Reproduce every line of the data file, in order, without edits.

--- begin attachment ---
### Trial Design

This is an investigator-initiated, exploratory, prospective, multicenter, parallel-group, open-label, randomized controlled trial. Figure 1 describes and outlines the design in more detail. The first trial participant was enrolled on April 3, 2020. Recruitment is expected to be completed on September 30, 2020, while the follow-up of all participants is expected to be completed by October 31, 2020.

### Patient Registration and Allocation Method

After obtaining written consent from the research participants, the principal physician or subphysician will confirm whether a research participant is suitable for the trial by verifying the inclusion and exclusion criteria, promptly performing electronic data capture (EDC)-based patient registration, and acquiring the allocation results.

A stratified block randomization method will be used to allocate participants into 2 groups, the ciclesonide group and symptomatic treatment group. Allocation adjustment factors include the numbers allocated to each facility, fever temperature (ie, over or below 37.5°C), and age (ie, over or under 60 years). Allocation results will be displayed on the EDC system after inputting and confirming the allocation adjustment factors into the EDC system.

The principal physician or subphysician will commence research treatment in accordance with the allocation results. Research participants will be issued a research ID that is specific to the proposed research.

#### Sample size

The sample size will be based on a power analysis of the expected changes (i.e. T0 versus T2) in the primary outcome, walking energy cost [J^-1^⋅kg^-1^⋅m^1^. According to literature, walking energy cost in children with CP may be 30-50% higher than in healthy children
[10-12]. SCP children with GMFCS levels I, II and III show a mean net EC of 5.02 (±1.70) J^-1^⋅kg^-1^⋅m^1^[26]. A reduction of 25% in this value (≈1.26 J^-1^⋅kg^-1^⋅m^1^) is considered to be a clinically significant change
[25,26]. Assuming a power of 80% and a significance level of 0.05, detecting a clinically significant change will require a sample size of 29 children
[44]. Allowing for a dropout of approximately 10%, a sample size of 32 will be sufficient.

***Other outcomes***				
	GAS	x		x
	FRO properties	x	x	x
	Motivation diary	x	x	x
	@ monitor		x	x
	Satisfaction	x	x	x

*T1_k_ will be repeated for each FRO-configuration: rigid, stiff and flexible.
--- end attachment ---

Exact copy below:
### Trial Design

This is an investigator-initiated, exploratory, prospective, multicenter, parallel-group, open-label, randomized controlled trial. Figure 1 describes and outlines the design in more detail. The first trial participant was enrolled on April 3, 2020. Recruitment is expected to be completed on September 30, 2020, while the follow-up of all participants is expected to be completed by October 31, 2020.

### Patient Registration and Allocation Method

After obtaining written consent from the research participants, the principal physician or subphysician will confirm whether a research participant is suitable for the trial by verifying the inclusion and exclusion criteria, promptly performing electronic data capture (EDC)-based patient registration, and acquiring the allocation results.

A stratified block randomization method will be used to allocate participants into 2 groups, the ciclesonide group and symptomatic treatment group. Allocation adjustment factors include the numbers allocated to each facility, fever temperature (ie, over or below 37.5°C), and age (ie, over or under 60 years). Allocation results will be displayed on the EDC system after inputting and confirming the allocation adjustment factors into the EDC system.

The principal physician or subphysician will commence research treatment in accordance with the allocation results. Research participants will be issued a research ID that is specific to the proposed research.

#### Sample size

The sample size will be based on a power analysis of the expected changes (i.e. T0 versus T2) in the primary outcome, walking energy cost [J^-1^⋅kg^-1^⋅m^1^. According to literature, walking energy cost in children with CP may be 30-50% higher than in healthy children
[10-12]. SCP children with GMFCS levels I, II and III show a mean net EC of 5.02 (±1.70) J^-1^⋅kg^-1^⋅m^1^[26]. A reduction of 25% in this value (≈1.26 J^-1^⋅kg^-1^⋅m^1^) is considered to be a clinically significant change
[25,26]. Assuming a power of 80% and a significance level of 0.05, detecting a clinically significant change will require a sample size of 29 children
[44]. Allowing for a dropout of approximately 10%, a sample size of 32 will be sufficient.

***Other outcomes***				
	GAS	x		x
	FRO properties	x	x	x
	Motivation diary	x	x	x
	@ monitor		x	x
	Satisfaction	x	x	x

*T1_k_ will be repeated for each FRO-configuration: rigid, stiff and flexible.